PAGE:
As the workpiece spins, the process chemicals applied to the bottom surface of the workpiece flow outwardly, under centrifugal force. As the process chemicals reach the lower weir 26, they are redirected or diverted downwardly into the chamber 42. The curvature of the lower weir 26 reduces the tendency for any liquid chemical flung off the edges of the workpiece to splatter back onto the workpiece 25, thereby reducing potential for contamination of the workpiece. Additional process chemicals may be provided to the top surface of the workpiece 25 through the head 12. Process chemicals supplied by the spray heads 72 may also travel up to the top surface of the workpiece. Liquid process chemicals on the top surface of the workpiece (if any), are flung off the workpiece 25 via centrifugal force, and are redirected by the upper weir 28 to the drain slots 30. The liquid process chemicals then run down through the angle drain slots 30 into the chamber 42, at a position substantially below the workpiece 25. The upper weir 28 and drain slots 30 help to avoid re-deposition of process liquid onto the workpiece 25.
The used process liquid drains down into the liquid drain collector 50 and is removed from the base 14 via the liquid drain line 52. The used liquid process chemicals removed via the liquid drain line 52 may be reused, held, treated or otherwise disposed of.
During processing of the workpiece 25, a vacuum source is applied to the exhaust line 56. This results in continuous air flow through the gap AG between the head 12 and the base 14, into the chamber 42 and out through the exhaust line 56. The cross-section areas of the gap AG and the exhaust line 56, as well as the vacuum source, are selected to provide sufficient air flow down through the processor 10, to avoid leakage or migration of gases or vapors up and out of the processor 10 through the gap AG. The exhaust opening cap 58 reduces or prevents liquids from entering the exhaust opening 54 and exhaust line 56.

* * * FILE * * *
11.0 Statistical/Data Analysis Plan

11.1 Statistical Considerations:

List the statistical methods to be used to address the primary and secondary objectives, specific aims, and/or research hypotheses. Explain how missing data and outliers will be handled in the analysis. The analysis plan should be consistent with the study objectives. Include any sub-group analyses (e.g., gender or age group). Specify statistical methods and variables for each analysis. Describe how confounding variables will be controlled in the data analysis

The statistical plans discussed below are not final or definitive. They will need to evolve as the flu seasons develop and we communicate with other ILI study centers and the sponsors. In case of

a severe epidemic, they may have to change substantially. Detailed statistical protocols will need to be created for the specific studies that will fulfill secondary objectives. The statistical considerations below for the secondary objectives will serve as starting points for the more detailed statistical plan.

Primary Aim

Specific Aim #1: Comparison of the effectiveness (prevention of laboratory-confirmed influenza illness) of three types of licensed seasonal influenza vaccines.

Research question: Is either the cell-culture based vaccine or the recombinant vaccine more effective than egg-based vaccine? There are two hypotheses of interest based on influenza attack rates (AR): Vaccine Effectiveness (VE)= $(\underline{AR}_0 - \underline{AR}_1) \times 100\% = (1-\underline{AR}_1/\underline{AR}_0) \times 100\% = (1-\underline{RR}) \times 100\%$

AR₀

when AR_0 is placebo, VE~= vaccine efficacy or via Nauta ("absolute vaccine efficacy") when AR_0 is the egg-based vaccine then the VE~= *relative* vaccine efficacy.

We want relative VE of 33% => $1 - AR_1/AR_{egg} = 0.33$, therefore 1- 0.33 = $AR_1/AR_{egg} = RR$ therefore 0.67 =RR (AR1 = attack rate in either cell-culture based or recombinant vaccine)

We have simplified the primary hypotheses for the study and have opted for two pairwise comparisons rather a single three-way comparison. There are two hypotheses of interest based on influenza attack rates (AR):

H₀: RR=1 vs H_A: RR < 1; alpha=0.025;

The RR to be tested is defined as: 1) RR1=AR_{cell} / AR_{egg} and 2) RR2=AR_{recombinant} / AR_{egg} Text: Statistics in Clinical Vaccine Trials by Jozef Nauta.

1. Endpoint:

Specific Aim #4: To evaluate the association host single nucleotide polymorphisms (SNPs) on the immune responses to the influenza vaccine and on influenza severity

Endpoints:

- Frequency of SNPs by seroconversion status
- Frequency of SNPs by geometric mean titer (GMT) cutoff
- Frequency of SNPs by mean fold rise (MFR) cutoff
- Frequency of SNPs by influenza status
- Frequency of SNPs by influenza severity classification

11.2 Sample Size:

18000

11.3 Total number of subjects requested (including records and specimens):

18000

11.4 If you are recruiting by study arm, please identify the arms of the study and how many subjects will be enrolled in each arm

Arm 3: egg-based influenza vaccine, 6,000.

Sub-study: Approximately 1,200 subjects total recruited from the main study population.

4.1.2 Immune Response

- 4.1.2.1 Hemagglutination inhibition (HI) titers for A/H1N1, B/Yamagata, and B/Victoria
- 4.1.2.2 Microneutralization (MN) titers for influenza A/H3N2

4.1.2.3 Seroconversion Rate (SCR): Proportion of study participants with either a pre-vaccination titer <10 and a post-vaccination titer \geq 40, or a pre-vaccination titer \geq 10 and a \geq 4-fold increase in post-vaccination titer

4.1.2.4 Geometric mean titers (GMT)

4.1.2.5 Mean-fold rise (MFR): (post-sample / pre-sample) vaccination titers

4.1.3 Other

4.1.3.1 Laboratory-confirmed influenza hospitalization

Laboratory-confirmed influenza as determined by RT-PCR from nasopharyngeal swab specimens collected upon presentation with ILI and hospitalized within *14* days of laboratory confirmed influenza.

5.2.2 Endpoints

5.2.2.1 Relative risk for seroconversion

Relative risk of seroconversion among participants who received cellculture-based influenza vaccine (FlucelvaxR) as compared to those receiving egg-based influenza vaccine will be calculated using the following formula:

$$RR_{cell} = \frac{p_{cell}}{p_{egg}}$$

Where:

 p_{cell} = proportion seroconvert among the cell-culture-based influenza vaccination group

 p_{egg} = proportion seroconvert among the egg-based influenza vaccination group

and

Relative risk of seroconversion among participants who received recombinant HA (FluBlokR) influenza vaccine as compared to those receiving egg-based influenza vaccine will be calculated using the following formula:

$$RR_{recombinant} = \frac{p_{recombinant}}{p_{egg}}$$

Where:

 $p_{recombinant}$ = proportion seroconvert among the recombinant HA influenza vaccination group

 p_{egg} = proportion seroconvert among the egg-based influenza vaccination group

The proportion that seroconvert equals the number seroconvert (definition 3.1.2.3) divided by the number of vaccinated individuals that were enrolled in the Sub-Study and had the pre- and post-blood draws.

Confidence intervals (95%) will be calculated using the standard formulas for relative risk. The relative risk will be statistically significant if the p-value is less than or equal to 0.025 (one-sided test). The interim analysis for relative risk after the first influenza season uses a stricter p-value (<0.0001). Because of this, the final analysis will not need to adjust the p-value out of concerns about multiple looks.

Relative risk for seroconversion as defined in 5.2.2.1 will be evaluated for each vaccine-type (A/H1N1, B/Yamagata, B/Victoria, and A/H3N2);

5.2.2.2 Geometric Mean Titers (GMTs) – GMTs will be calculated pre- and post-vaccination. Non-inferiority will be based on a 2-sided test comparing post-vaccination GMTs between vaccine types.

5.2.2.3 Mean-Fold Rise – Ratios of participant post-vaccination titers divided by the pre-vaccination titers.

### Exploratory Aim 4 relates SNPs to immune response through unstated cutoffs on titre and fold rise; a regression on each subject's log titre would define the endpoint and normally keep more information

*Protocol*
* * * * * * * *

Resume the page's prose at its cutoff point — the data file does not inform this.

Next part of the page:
As the flow of air in through the gap AG and out through the opening 54 confines the process chemicals within the processor 10, no seal is needed between the head 12 and the base 14. Accordingly, the drawbacks of using a seal, such as an inflated seal, including potential for contamination, reliability and maintenance factors, are eliminated. In addition, as a result of the air flow through the processor 10, corrosion of components within the head 12 process chemicals is reduced or avoided. Vapors or gases supplied by the spray heads 72 contact the bottom surface of the workpiece 25, but are then pulled down and away from the head 12 by the flow of air through the processor 10. The vapors or gases are then exhausted or removed along with the air drawn out of the chamber through the exhaust opening 54 by the vacuum source.
Depending on the specific application, the spacing between the spray heads 72 (or other applicators on the swing arm 74) is adjusted as needed by the lift motor 78.
In an alternative embodiment, the head 12 may have a large through opening or duct HG, shown in dotted lines in FIG. 2, to allow for air flow down through the processor 10. If the head duct or opening HG is provided, then the head 12 can optionally seal against the base 14, while still providing downward air flow, to reduce corrosion of head components by process chemicals. Alternatively, a head 12 including the duct HG can also be operated spaced apart from the base 14, with air flowing through the processor 10 from both the duct HG and the annular gap AG between the head ring 24 and the upper base ring 46. To provide room for the duct HG, the alternative head 12 may be provided with an alternative spin motor 18 positioned around the outside of the duct HG. The air flow rate through of the gap AG may be adjusted before or during processing, to change air flow, by operation of the head lifter 16. Similarly, an air flow valve, vane or iris may be provided at the duct HG, if used.
The inventive air flow features described may be used in other types of processors as well, including processors which do not have a swing-spray arm, a head for spinning the workpiece, or both.
Thus, a novel flat media workpiece processor has been shown and described. Various changes, modifications and substitutions may of course be made without departing from the spirit and scope of the invention. The invention, therefore, should not be limited, except to the following claims, and their equivalence.